All in all, I'd say that I didn't enjoy watching this World Cup as much as I'd hoped to.  Perhaps I have false memories of the glorious play of the 1994 World Cup since it was the first one I really got into, or perhaps the level of play was just mediocre this year.   I know that I'll be considering making the trip to Brazil in 2016.



EconomicDisconnect said...

Just checked the final score, I guess Paul the octopus made some one big bucks:

Anonymous said...

I agree that this was a pretty disappointing world cup. Teams didn't want to play. It was like everyone decided to take a page for Mourinho's Inter side and destroy he game. Even Spain was hesitant to me. Where are Xavi's amazing through balls? Pedro seemed the only one that team not afraid to go forward and lose it after the group stage. Villa disappeared vs the better talent.
It's too bad Chile couldn't go farther. There first half vs Brasil was the most enjoyable half of the world cup. Back to the more exciting club soccer for another two years.

Anonymous said...

their* first half. Terrible mistake that must always be corrected.

Anonymous said...

Most important goal was Donovan's game winner against Algeria... really? I guess Iniesta's World Cup winner in the 116th minute doesn't count...

Jon from Bkln said...


Iniesta didn't dive when van Bommel stepped on his foot! He only got up because he was pissed that van Bommel continued to do that even with a yellow card and Iniesta wanted to body check him.

It's impossible to look at one foul out of context and say "oh look, Spain dove in that one." After getting axed to the ground time and again, it's only reasonable to get a bit jumpy as the Dutch make their tackles. THE SPANISH WENT DOWN EASILY AND GOT THE CALLS BECAUSE THE DUTCH ASSAULTED THEM FOR THE FIRST 65 MINUTES. The Dutch only have themselves to blame for the calls.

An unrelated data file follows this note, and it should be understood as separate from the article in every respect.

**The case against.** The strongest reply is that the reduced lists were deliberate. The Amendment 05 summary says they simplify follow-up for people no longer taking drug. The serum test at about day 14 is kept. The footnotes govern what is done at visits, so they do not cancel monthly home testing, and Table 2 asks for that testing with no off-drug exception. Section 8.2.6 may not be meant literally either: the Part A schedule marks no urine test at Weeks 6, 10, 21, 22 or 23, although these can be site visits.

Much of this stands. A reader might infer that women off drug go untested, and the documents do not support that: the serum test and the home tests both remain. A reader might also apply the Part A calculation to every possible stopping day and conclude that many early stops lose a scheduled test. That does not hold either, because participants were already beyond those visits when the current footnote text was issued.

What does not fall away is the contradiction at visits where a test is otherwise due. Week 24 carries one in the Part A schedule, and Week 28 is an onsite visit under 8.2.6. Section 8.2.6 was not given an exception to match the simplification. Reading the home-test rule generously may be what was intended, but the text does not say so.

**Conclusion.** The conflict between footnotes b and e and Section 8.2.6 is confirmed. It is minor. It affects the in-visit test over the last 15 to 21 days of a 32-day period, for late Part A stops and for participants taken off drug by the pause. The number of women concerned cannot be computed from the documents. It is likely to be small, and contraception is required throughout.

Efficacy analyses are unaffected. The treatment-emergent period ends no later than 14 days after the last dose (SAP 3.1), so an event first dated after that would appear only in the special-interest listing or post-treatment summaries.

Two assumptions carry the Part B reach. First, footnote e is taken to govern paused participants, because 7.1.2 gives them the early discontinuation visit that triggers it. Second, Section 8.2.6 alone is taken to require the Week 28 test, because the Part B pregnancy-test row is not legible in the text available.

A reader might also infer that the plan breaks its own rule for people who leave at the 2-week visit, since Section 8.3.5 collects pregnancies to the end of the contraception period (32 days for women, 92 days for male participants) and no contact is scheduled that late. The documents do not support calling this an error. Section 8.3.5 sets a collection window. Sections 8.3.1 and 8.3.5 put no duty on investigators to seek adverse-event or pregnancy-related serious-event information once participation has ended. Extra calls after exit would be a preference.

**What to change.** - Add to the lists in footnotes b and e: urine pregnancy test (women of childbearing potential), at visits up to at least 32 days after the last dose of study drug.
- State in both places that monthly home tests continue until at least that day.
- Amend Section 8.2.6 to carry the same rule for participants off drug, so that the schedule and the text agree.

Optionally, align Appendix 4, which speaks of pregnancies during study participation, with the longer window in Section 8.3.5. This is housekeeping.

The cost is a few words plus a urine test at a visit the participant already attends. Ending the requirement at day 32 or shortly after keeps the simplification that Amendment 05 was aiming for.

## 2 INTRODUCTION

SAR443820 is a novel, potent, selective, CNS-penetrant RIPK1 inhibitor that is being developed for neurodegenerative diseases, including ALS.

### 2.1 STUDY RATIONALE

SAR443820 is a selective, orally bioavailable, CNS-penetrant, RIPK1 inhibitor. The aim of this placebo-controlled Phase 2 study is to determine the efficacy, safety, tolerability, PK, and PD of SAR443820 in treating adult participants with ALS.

Kid Dynamite said...

jon - i absolutely agree that the Dutch have only themselves to blame, and Van Bommel in particular is a pretty scummy player, from what i saw of him in the past several matches - with a propensity to exaggerate fouls himself. that said, i stand by my claim that Iniesta goes to ground easily. it was much more blatant in the group stage matches.

what i found most interesting is how Robben definitely dove less in this game and the last one - compared to his atrocious performance against Brazil - but maybe that was his game plan, because it sent Brazil into a rage and threw them off their game. i am absolutely SHOCKED that Robben didn't go down on that breakaway where Puyol fell around his legs - Robben actually was in perfect stride and stepped right over Puyol - but given his propensity to accept the slightest of fouls, it was pretty surprising. As the announcers said, he looked like he wanted to score the goal himself, as opposed to draw the penalty - which is a noble trait.

and anon @ 8:03 : yes, wiseguy, i'm well aware that Iniesta scored the game winner that gave Spain its first world cup. Spain was a favorite coming in, and has been one of the top ranked teams in the world for the last several years. Donovan's goal, as I explained, and also wrote an entire post about, very well may have saved US soccer.

wcw said...

'94 was neat. I was at the Brazil-US match. Good times.

Anonymous said...

1994 was not nearly as good as you are remembering. The final was terrible and tons of matches were decided by penalty kicks. I don't like games being decided by penalty kicks. There were some great games, but the important ones were decided by PKs. Also, Brazil was not playing the traditional Brazilian style. Spain was this year though.

Kid Dynamite said...

they should make overtime 9v9, which would create more scoring and hopefully prevent penalties. of course, they could then make it 7v7 after 30 minutes, and just eliminate PKs.

i thought in 1994 there were actually a number of games where more than one goal was scored in overtimes..

i remember Romania, Columbia (valderrama), Hungary (hristo stoichkov!), holland, and Brazil (romario, bebeto) as being dynamic, fun to watch teams.

Anonymous said...

Spain was good, but got cheated by Italy (Enrique broken nose). Nigeria was fantastic. 1994 was a good year! Bulgaria beat Mexico in PKs, Sweden beat Romania in PKs and the final was won by Brazil over Italy in PKs. Only Italy (over Nigeria) won in overtime.